I have mentioned the story of my hacked Skype account in one of my earlier articles about the aftermath of a relationship with a man that likely has either narcissistic personality disorder, or psychopathy, or both. However, I want to dedicate a separate post to this topic simply because I want it to be publically recorded. I reported the incident to Microsoft, who were not able to do anything with it – why? They claimed that I wasn’t able to prove that the Skype account was mine. Now, I don’t really know what that person did and how they did that. It was someone who at that time had access to my computer and whom I at that time believed was a good person (you can read all about the manipulation of the narcissistic love bombing phase here) and had no reason to suspect anything bad from. I was very trusting with the person about everything including my passwords (I know, stupid me). Essentially, knowing my password and having access to my computer at that time, this person did something with my Skype account that they essentially became an owner of it.

I figured that out when I bought a new phone and wanted to install the Skype app. I couldn’t log in so I figured I forgot my password. When I tried to reset it, I was shocked to find that the recovery email address was an address of which I knew belonged to my by then ex-boyfriend. How did I know? It was a Greek Yahoo email address and the first two letters were P and R. I remembered that in the early days of the relationship, this man showed me a cryptic email address starting with the word prophitis and told me it was his secret identity and to remember that if I ever see it again. I know, it sounds super odd and super weird. I felt that too. But being a normal person that lives a normal life and does not engage in any hideous activity, I just brushed it off as some sort of a personal quirk.

When I tried to reset a password on my Skype account, I found the recovery address was not mine.

I tried to recover my Skype account using the standard Skype recovery form but wasn’t successful. The account, however, was still somehow connected to my email address, which I used to create this account many years before even meeting the narcissist. However, when I received a response from Microsoft telling me that they were not able to verify my ownership of the account, the account appeared by owned by yet another email address belonging to this prophitis person.

When I tried to recover the account, it came back as completely owned by an email address, which I know belongs to the narcissist.

Microsoft simply told me I couldn’t prove it was my account and that was it. I logged out and started a new one. Before I did that, I sent a message to every single person on my contact list telling them to block this account as it has been hacked. The only other explanation would be that my Skype was hacked by a third person pretending to be my ex, which I find unlikely (I was able to trace this email address to some of his social media accounts, all of which of course exist under fake names).

Now, why am I concerned about Microsoft’s attitude and refusal to really figure out what happened? I am  a journalist by profession and do interview a lot of people via Skype. That means that on my contact list, there weren’t just my friends and family members. There were many people with whom I dealt with professionally. Now a person of an obviously dubious character has access to this account, which used to be my legit account and could potentially use it to harass or scam people in my name. I am obviously not happy about this. Since I officially don’t own this account, I can’t close it. My hands are tied. I did report the incident to the UK police via their online reporting form but never heard back.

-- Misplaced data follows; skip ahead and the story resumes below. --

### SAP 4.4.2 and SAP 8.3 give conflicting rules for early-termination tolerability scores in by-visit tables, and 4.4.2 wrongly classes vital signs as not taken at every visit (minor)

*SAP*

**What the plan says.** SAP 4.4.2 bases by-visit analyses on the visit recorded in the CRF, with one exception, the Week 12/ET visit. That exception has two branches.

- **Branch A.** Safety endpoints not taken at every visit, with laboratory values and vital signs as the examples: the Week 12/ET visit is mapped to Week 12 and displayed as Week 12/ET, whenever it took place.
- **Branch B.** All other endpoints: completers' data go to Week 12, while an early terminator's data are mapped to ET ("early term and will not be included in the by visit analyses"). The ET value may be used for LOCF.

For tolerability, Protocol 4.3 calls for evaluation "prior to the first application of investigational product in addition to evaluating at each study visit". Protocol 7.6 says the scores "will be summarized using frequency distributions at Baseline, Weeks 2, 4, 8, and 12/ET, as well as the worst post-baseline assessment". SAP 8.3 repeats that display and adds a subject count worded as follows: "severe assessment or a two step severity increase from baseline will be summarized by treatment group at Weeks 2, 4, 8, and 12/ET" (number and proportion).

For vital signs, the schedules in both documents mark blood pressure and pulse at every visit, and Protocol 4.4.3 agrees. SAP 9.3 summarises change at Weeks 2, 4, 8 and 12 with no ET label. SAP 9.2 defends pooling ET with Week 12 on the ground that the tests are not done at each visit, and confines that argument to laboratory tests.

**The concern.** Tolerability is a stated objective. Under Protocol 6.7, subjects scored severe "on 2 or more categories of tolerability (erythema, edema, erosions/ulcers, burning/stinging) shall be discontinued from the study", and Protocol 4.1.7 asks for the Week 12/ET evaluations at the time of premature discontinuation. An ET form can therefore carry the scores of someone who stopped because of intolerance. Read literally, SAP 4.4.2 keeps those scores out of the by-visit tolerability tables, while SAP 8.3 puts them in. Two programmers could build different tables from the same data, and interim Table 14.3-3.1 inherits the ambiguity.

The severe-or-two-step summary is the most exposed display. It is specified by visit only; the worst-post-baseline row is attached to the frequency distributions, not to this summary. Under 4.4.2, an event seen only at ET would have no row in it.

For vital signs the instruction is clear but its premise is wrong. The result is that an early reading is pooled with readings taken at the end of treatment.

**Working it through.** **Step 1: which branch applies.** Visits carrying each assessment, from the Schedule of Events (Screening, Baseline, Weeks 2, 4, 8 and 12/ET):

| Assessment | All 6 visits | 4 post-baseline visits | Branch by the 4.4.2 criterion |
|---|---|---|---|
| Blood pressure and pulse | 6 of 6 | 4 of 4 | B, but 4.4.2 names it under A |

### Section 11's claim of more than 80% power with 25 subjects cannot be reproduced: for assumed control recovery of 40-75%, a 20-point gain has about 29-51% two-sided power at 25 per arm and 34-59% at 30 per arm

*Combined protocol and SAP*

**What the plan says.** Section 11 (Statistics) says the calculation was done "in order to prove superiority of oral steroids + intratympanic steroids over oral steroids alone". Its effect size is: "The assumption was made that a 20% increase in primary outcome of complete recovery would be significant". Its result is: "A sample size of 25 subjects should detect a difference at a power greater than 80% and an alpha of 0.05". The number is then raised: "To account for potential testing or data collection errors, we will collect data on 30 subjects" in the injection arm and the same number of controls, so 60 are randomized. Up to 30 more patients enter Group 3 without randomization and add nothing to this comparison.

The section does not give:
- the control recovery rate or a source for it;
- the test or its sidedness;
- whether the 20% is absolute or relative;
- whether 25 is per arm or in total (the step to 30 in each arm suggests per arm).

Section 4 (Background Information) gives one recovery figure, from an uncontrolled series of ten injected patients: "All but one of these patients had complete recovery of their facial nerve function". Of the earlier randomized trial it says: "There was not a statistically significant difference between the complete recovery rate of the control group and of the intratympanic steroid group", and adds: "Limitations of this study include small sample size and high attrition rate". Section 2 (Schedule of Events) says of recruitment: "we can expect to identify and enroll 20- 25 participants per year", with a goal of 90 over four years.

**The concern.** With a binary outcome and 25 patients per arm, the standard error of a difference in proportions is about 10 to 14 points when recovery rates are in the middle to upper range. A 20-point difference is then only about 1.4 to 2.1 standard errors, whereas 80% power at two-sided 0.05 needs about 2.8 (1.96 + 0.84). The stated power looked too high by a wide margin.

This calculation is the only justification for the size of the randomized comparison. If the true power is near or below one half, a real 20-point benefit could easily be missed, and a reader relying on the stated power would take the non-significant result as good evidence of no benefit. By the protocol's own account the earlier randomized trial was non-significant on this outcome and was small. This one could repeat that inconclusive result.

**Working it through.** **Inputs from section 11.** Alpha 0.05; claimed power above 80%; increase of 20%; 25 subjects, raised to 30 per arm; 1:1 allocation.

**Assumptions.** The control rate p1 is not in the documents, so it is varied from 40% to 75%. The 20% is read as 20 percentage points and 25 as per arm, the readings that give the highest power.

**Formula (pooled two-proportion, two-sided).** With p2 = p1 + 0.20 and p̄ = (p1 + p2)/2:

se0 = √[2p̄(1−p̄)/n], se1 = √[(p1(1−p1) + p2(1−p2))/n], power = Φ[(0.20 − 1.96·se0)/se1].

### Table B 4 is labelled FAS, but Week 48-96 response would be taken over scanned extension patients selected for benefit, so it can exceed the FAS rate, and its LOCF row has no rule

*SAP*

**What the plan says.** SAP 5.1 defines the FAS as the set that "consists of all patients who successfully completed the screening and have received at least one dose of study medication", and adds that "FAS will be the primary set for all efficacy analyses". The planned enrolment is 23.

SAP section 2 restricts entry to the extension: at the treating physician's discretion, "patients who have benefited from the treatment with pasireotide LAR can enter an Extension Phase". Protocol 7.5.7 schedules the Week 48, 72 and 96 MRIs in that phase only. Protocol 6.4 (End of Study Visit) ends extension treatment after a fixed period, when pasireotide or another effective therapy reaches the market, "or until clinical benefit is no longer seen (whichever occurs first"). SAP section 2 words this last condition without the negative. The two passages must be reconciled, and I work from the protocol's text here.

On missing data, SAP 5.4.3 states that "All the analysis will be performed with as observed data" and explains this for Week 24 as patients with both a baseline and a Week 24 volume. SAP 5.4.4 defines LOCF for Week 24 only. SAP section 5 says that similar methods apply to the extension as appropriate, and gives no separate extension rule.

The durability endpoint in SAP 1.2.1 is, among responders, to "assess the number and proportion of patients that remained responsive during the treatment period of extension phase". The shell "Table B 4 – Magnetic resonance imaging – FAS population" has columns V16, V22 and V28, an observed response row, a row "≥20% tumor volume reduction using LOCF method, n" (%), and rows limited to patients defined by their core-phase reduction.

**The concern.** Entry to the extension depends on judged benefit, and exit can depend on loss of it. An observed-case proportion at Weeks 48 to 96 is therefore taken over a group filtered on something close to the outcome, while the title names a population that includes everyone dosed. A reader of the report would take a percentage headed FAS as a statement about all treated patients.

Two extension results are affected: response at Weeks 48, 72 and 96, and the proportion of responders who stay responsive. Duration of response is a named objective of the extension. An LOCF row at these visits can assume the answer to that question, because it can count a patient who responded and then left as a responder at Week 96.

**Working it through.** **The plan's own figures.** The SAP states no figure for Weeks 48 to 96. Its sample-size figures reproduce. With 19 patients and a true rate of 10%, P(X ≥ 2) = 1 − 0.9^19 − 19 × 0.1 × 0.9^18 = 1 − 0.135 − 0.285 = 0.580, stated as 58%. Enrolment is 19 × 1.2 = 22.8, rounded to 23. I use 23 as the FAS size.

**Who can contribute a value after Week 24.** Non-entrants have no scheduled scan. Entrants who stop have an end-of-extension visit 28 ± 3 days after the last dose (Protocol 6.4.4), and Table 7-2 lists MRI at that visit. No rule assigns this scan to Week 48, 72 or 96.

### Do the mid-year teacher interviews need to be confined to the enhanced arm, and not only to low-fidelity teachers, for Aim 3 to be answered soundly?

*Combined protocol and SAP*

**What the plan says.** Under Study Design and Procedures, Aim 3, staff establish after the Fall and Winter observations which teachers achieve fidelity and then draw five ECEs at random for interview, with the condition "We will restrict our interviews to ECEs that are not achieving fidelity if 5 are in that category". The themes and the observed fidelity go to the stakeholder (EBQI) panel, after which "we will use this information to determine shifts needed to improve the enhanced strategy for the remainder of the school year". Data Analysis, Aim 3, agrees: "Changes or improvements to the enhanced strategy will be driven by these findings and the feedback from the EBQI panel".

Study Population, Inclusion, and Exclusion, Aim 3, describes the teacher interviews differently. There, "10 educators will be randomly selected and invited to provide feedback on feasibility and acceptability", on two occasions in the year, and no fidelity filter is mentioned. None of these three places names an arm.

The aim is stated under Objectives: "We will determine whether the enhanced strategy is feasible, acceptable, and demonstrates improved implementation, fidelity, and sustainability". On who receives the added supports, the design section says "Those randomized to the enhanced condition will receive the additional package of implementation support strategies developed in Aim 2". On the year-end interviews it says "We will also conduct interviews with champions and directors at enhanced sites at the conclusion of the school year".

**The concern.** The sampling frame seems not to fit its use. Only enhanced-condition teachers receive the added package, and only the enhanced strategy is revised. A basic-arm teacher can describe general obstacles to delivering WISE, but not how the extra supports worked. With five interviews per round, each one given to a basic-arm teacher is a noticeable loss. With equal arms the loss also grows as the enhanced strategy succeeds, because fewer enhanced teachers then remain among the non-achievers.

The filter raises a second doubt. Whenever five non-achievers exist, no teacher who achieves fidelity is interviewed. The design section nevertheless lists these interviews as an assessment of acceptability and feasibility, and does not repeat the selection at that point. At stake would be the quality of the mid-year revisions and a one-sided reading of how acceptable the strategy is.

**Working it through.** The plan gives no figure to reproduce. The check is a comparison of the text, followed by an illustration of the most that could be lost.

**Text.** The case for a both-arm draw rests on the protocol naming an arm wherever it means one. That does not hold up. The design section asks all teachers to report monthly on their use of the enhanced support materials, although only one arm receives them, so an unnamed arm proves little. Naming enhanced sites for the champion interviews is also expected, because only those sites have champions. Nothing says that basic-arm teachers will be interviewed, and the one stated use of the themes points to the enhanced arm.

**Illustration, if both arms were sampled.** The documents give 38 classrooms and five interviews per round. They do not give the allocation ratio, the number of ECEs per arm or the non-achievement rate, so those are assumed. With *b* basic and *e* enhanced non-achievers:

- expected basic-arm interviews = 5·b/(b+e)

When I first discovered that there was something off with my Skype account, I was still in denial of the fact that I used to be emotionally involved with someone so highly toxic and emailed that person about the issue. That was already well into the discard phase (check my previous writing on the phases of the narcissistic relationhsip cycle). I was a garbage that this man wouldn’t even talk to so my query remained unanswered. The person continued the silent treatment of me and the rest is described in my previous article.

I want there to be a public record of this incident. Of the fact that I did spend quite a lot of time and effort trying to have Microsoft seriously look into that, reporting it to police – just in case someone is ever in the future scammed in my name. Perhaps there are more people out there whose accounts have been so weirdly stolen. I can’t do anything about it but I feel it is my responsibility to make it known. If more people who experienced such an issue report it, hopefully, Microsoft would eventually take it seriously.

Anyway, guys, the world is a weird place and there are toxic people who pretend to be your best friends and who could be dangerously persuasive in their game. Be careful who you trust and protect your digital accounts with two factor identification (In fact, I do have a suspicion that that person may have been spying on my Facebook too in the past because they knew some information I never shared with them. I was so dumb that I used the same stupid password on all my accounts. Don’t repeat my mistakes and don’t think it couldn’t happen to you because you have such a good instinct when it comes to people. I used to think that too).

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